Some of you know, and I think I mentioned it on the blog here, that I was the listowner of a mailing list called Ghostletters for a number of years. The idea behind Ghostletters, and its subtitle, was “Conversations between fictionl and historical characters.” If you wanted to write on the list, you had to do so in character (your “persona”). Your persona could be a historical person (e.g. Julius Caesar), a fictional character someone else created (e.g. Sherlock Holmes — everyone wanted to be Sherlock, it seems), or a fictional character of your own choosing, the option most of us took.
The other requirement of Ghostletters was that communications had to be done in epistolary form, i.e. letters. Well, that’s how it started, anyway; soon many of us couldn’t resist writing stories involving our characters, and the list filled with stories about our characters.
My original character was Jack O’Brian, a widowed bartender and restaurateur who had received most of his culinary training as a Commissaryman (now a Culinary Specialist) in the US Navy. Eventually my circle of characters grew to include his daughter, Mary Cecelia (no, it’s not spelled wrong; it’s on her birth certificate that way), a diminutive redhead with beautiful emerald-green eyes and a love of firearms, Father John J. Flanagan, a semi-retired Jesuit and inveterate smartass (there was a Fr. Flanagan at my old parish in Chicago, and the character was a tribute to him), and many more characters, too many to list in a JJIJ post.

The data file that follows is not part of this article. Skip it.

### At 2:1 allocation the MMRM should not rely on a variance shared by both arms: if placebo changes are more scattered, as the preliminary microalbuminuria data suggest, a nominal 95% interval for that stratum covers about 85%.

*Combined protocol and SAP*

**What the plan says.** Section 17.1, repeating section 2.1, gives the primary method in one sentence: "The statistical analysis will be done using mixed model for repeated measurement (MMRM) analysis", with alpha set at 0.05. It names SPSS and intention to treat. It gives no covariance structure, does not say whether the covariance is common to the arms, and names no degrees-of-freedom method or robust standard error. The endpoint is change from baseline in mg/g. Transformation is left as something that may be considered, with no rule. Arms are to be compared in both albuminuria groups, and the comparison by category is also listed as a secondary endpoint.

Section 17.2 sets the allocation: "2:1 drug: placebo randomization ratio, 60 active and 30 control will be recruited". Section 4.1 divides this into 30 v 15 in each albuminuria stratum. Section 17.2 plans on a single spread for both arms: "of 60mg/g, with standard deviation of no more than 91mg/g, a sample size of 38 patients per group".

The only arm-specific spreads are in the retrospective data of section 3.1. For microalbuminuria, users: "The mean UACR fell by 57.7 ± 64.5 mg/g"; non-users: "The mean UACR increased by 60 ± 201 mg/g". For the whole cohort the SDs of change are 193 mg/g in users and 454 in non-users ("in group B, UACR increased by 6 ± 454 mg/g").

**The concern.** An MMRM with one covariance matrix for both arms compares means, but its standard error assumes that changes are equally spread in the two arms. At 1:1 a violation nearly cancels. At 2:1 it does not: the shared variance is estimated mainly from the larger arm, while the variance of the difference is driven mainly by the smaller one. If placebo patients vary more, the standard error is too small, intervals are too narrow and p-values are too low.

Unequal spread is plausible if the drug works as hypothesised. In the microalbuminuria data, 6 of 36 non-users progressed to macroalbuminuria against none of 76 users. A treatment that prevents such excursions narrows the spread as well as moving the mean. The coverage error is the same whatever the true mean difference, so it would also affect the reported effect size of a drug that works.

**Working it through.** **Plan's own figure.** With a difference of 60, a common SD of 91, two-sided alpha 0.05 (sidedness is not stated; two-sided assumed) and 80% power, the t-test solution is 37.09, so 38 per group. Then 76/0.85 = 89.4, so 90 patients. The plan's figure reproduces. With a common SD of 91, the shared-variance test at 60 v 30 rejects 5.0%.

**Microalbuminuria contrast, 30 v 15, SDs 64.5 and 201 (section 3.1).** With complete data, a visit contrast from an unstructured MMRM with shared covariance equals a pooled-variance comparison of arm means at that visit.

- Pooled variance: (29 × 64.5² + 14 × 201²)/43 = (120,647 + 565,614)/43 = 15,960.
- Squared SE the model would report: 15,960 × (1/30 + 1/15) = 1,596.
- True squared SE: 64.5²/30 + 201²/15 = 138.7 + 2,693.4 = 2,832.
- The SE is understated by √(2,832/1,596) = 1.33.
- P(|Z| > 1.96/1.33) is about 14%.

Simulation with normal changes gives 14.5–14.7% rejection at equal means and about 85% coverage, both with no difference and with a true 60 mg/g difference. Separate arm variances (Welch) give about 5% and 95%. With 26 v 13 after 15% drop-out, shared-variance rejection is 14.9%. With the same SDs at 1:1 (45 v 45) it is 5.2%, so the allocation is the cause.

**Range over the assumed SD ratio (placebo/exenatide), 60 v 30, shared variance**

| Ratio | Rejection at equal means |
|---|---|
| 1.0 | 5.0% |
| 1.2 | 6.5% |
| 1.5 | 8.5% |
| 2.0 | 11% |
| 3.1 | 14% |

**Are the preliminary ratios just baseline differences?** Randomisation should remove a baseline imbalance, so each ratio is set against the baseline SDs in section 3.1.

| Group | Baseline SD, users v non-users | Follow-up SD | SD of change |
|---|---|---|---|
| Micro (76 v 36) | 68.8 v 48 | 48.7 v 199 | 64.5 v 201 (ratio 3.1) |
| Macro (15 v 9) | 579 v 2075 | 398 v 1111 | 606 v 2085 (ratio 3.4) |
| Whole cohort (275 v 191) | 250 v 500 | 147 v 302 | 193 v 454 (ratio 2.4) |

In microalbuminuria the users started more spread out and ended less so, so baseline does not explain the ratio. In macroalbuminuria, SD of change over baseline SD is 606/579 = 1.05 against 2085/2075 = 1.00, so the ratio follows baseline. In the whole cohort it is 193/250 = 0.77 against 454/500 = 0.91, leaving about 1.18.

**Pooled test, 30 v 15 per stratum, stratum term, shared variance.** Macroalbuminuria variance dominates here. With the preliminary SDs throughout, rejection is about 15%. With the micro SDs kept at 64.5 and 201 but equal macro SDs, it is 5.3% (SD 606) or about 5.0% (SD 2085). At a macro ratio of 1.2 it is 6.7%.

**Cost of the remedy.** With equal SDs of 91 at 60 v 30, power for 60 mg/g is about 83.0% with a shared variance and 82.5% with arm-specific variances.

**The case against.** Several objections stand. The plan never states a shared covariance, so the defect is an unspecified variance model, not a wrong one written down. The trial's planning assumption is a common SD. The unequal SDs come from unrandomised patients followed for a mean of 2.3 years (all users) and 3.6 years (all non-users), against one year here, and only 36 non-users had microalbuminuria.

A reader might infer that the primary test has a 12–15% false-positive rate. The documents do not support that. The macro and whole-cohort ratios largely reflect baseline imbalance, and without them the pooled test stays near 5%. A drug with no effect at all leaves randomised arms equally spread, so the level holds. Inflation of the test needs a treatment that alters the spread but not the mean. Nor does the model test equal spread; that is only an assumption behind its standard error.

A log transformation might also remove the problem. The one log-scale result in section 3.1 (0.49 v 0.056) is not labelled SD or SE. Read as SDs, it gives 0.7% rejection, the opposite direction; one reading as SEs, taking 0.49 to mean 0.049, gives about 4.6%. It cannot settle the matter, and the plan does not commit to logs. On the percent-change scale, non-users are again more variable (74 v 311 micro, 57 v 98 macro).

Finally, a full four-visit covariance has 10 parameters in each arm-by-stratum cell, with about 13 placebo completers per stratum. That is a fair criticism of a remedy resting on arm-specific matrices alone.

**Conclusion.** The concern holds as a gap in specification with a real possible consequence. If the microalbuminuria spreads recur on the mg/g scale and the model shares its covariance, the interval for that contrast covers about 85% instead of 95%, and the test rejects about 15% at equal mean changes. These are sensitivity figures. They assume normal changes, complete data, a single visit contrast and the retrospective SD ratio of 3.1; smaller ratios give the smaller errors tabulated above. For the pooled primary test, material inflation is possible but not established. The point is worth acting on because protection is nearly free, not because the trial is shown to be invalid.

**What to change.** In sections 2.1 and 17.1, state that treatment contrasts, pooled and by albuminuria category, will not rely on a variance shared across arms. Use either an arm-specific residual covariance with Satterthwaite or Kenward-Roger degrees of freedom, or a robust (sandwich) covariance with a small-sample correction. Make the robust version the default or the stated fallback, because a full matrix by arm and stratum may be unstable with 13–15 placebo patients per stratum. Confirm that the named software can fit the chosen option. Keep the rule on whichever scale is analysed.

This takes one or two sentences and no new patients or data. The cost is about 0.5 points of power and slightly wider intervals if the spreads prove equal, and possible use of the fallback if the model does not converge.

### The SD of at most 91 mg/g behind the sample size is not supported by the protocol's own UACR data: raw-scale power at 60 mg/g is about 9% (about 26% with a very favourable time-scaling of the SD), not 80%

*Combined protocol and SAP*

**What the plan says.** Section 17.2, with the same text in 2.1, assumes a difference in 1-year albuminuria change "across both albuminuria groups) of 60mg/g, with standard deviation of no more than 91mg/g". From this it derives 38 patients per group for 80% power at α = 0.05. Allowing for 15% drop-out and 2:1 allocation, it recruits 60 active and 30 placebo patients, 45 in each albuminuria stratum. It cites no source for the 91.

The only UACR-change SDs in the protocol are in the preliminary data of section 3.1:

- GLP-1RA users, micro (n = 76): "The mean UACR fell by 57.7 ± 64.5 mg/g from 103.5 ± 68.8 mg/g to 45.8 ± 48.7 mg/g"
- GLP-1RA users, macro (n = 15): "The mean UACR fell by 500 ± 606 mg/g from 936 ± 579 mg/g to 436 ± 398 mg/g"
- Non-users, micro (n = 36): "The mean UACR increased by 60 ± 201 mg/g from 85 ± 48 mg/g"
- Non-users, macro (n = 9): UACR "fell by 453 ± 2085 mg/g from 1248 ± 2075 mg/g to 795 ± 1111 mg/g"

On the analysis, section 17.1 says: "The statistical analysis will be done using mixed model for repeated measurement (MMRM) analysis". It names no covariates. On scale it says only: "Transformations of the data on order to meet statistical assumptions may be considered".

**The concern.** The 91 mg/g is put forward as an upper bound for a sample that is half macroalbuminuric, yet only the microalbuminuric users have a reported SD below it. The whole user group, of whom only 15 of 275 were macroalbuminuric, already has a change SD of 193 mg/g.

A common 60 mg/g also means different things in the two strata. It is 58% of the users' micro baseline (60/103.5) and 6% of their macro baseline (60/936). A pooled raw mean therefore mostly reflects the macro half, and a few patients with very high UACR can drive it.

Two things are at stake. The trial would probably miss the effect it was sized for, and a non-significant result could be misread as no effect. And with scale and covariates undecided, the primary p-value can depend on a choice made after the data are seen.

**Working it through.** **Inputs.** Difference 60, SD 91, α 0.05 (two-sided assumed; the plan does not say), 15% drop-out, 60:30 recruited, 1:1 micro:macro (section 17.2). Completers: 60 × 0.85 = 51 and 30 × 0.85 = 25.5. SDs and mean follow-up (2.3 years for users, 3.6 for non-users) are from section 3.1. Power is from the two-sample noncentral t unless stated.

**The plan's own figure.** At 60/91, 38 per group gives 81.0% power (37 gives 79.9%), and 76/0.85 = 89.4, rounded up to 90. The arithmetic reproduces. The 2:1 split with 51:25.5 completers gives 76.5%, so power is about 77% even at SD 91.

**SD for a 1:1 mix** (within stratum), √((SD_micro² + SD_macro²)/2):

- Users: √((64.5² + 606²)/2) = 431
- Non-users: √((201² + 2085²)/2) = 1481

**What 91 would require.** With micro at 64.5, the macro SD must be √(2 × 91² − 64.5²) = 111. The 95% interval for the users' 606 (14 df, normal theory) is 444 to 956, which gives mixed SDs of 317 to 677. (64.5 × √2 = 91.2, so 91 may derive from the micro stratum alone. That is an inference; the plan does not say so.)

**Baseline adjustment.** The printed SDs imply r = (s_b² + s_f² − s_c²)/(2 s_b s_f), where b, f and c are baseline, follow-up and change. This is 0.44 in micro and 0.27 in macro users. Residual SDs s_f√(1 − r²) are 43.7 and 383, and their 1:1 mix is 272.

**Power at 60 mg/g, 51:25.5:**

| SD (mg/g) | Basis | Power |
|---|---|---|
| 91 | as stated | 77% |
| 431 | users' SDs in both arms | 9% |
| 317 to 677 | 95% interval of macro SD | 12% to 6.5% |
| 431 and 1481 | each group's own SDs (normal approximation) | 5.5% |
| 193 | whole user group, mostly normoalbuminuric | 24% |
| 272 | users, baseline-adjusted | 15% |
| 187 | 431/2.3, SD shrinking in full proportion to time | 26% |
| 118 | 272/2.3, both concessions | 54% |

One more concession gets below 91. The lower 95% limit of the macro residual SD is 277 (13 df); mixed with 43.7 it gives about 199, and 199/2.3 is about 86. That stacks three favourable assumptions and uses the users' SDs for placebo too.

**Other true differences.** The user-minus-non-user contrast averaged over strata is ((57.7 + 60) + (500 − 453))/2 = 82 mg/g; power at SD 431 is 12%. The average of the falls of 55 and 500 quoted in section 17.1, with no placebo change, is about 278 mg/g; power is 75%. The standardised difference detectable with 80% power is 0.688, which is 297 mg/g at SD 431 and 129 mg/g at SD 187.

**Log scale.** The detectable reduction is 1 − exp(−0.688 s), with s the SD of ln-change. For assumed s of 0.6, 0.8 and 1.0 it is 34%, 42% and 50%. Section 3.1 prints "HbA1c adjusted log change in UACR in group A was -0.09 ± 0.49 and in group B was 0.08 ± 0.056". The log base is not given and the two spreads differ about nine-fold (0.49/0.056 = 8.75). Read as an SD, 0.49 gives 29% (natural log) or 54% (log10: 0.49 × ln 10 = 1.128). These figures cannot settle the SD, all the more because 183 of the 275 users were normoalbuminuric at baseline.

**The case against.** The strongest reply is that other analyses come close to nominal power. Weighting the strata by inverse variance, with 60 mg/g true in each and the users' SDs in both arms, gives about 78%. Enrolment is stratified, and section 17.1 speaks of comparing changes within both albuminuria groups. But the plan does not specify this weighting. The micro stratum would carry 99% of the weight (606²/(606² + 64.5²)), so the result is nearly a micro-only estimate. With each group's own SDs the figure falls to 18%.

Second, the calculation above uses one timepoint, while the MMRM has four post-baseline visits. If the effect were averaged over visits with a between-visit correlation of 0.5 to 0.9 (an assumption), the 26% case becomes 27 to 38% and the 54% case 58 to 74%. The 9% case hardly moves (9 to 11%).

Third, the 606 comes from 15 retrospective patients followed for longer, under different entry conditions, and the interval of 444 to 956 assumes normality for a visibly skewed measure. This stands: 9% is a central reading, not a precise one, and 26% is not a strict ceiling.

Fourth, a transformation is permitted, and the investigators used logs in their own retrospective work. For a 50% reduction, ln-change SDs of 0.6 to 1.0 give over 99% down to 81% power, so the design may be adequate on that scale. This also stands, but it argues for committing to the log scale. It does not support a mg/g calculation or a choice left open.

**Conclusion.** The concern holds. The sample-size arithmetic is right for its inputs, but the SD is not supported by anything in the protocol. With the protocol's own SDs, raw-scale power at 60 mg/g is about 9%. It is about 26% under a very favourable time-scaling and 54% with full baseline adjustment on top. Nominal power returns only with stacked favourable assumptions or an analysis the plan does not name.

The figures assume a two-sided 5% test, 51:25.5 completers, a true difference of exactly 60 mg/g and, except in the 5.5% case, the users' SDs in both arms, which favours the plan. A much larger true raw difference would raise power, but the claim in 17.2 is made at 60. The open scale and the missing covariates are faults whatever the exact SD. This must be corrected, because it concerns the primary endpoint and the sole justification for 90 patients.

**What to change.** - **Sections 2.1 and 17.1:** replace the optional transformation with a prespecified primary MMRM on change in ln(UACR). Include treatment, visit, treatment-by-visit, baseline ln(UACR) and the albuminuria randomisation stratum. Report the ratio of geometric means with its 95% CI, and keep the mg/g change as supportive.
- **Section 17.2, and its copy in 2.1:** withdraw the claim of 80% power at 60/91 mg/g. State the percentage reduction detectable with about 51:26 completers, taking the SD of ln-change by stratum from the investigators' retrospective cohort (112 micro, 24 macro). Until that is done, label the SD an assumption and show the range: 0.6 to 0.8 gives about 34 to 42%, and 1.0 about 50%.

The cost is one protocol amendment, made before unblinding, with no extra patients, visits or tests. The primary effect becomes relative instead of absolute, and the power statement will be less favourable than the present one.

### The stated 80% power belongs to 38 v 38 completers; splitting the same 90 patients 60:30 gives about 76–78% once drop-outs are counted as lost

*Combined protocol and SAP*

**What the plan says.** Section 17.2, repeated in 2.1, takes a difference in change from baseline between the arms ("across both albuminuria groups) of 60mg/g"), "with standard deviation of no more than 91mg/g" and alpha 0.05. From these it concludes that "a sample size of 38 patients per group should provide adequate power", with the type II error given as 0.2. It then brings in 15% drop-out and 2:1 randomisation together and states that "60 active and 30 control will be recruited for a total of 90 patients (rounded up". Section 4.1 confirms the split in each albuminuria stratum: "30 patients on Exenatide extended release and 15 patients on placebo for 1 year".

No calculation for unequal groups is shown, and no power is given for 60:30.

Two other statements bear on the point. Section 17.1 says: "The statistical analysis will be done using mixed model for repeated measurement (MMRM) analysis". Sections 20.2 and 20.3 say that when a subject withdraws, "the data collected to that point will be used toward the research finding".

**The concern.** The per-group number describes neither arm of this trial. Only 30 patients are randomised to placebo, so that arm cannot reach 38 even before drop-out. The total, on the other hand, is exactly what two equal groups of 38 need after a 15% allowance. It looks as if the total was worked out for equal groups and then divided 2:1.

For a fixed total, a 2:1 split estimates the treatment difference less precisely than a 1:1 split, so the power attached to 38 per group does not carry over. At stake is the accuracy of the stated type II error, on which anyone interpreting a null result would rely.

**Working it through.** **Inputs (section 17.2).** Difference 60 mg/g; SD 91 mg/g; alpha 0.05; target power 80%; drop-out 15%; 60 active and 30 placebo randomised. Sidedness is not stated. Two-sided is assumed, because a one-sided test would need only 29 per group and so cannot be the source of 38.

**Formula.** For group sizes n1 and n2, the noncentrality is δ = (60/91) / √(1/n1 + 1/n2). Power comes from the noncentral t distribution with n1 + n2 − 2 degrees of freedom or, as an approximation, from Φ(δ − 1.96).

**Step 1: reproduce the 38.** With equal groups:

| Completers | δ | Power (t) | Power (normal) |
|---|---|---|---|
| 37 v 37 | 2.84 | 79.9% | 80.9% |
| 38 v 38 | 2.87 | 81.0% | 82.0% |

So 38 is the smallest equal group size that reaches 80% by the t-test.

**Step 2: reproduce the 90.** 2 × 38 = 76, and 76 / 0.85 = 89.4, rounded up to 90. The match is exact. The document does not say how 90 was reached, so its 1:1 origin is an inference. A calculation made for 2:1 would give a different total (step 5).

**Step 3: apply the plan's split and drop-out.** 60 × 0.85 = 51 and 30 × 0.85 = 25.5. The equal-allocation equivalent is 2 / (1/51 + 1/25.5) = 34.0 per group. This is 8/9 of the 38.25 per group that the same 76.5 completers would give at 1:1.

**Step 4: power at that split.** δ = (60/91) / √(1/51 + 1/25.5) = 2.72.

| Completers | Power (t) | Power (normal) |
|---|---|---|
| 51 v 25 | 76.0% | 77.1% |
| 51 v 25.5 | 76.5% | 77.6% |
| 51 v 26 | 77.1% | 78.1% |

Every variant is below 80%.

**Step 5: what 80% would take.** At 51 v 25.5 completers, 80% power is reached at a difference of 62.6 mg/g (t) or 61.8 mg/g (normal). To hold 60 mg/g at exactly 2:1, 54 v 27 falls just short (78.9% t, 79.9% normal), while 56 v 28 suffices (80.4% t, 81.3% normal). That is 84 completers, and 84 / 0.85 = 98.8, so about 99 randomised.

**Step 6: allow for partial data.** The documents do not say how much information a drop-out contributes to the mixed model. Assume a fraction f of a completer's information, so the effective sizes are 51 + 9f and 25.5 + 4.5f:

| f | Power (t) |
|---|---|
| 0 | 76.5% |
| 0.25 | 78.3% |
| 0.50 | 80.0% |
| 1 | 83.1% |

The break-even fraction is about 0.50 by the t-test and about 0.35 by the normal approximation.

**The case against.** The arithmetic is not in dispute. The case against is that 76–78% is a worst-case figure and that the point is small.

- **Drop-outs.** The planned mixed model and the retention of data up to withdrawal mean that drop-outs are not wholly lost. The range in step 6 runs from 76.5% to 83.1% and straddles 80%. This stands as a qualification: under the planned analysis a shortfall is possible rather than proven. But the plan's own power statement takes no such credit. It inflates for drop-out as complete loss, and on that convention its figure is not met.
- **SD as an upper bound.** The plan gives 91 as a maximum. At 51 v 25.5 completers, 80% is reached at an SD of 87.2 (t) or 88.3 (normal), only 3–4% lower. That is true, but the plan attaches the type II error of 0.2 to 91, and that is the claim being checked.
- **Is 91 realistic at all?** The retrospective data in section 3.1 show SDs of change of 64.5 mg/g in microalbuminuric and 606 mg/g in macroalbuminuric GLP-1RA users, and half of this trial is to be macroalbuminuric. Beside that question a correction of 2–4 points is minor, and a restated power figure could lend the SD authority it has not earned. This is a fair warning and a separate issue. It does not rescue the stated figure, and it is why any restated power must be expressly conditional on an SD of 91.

A somewhat close approximation of Mary Cecelia O’Brian. Definitely the attitude. (Image credit: yeko / 123RF Stock Photo)
After about ten years and Lord knows how many arguments, tantrums, pissing contests, and people leaving in a huff, I was looking to get out, and when the previous owner (the creator of the list) returned, I prevailed on her to reassume control of the list, and extracted myself. Sadly, after repeated attemps to breathe life back into Ghostletters, it was decided that the only humane thing to do was to take it out and shoot it.
It was a lot of fun, though, and I met some outstanding people, two of whom are no longer with us, one of whom invited me to be in her writer’s group, even though she lives in Michigan and I live in Georgia (thanks to Google Hangouts, I can be there even though I can’t be there in person). I also met some remarkable writers. In all, it was a good experience.
from The Sound of One Hand Typing